- 20 years later, Rockstar reflects on how GTA 3 "showed us the first glimpse of what was possible"
- Dan Houser Opens Up About Grand Theft Auto III
- Grand Theft Auto 3: Interview with DMA
- Microsoft turned down GTA III
- Microsoft recalls time it rejected Rockstar's pitch to put GTA3 on the original Xbox
- Grand Theft Auto V Benchmarked: Pushing PC Graphics To The Limit
- The legacy of Grand Theft Auto 3: Grown-up video games and a template for the open world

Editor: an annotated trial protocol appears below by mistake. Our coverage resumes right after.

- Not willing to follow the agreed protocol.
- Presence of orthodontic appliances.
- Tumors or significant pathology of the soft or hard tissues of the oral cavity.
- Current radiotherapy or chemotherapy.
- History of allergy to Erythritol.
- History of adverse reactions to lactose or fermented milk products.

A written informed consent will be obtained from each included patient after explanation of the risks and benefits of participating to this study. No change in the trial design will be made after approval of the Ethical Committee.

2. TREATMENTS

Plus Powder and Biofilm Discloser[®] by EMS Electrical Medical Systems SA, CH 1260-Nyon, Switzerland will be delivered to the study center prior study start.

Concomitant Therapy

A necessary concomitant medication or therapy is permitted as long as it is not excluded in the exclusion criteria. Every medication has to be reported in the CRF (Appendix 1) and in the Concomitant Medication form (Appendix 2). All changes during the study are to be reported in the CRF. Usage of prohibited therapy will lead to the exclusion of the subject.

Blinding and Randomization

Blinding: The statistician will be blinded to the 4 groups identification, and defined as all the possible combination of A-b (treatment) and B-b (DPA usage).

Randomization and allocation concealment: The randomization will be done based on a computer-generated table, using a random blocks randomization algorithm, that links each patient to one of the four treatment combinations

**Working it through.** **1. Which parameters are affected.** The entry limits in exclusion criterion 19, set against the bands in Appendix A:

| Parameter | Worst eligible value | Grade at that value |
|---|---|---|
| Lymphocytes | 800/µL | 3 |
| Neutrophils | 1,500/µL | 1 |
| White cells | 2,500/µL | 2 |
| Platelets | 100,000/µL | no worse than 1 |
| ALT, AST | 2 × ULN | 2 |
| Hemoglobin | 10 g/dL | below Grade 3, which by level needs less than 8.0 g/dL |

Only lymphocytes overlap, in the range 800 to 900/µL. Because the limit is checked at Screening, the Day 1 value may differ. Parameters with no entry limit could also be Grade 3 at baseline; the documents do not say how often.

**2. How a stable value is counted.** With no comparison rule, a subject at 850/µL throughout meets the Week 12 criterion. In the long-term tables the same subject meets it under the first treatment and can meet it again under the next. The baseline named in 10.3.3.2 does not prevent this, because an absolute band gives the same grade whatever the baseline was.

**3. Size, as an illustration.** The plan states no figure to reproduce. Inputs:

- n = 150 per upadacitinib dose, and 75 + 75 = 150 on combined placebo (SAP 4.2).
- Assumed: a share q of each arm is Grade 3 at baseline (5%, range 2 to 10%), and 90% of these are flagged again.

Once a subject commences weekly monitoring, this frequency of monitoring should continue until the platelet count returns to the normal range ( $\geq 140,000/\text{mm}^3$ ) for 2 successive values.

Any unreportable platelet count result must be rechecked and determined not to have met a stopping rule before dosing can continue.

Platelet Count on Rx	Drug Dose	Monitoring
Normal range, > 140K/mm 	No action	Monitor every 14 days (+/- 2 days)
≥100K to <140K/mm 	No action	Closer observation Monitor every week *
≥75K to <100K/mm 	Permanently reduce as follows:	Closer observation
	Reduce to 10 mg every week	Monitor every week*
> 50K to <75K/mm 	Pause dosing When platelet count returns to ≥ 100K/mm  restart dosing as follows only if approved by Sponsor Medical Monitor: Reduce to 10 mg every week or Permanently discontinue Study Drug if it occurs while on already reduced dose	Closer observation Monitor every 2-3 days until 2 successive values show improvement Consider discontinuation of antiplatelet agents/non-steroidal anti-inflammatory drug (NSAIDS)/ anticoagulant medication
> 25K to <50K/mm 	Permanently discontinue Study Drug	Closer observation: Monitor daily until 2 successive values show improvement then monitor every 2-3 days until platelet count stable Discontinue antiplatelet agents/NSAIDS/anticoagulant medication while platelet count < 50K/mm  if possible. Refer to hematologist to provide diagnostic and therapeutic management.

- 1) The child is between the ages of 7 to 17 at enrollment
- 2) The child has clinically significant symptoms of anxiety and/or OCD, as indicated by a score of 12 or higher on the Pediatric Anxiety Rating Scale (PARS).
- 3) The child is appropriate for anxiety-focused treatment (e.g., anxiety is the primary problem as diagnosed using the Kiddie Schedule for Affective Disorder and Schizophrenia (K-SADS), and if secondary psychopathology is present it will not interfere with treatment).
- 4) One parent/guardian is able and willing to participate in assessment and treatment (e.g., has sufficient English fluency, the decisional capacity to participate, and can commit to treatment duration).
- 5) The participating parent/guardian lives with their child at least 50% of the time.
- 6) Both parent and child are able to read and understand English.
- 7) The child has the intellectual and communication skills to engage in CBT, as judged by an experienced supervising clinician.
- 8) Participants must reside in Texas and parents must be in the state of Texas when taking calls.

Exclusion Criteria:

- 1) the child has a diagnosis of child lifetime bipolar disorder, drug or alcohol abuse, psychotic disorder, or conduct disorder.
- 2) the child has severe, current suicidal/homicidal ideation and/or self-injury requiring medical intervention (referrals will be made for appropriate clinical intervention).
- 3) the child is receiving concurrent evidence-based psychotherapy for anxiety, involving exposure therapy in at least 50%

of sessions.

- GTA III’S ART DIRECTOR REVEALS HOW ROCKSTAR INVENTED OPEN-WORLD GAMING
- An Interview With DMA's Les Benzies
- Sam Houser Interview
- Dan Houser Talks Grand Theft Auto III
- Interview with Raymond Usher
- How Grand Theft Auto III Was Made
- 'Grand Theft Auto III' anniversary: Co-creator Dan Houser speaks!
- Rockstar's Sam Houser Mouths Off
- Americana at its Most Felonious
- The Cinematic Touch of Grand Theft Auto III
- The Characters of Grand Theft Auto III
- The Pet Sounds of Grand Theft Auto III, Part 3
- The Story Behind Grand Theft Auto 3’s Ground-breaking Radio Station Chatterbox FM
- "Asked & Answered: Max Payne 3 and Grand Theft Auto V" - Rockstar Newswire, July 12, 2012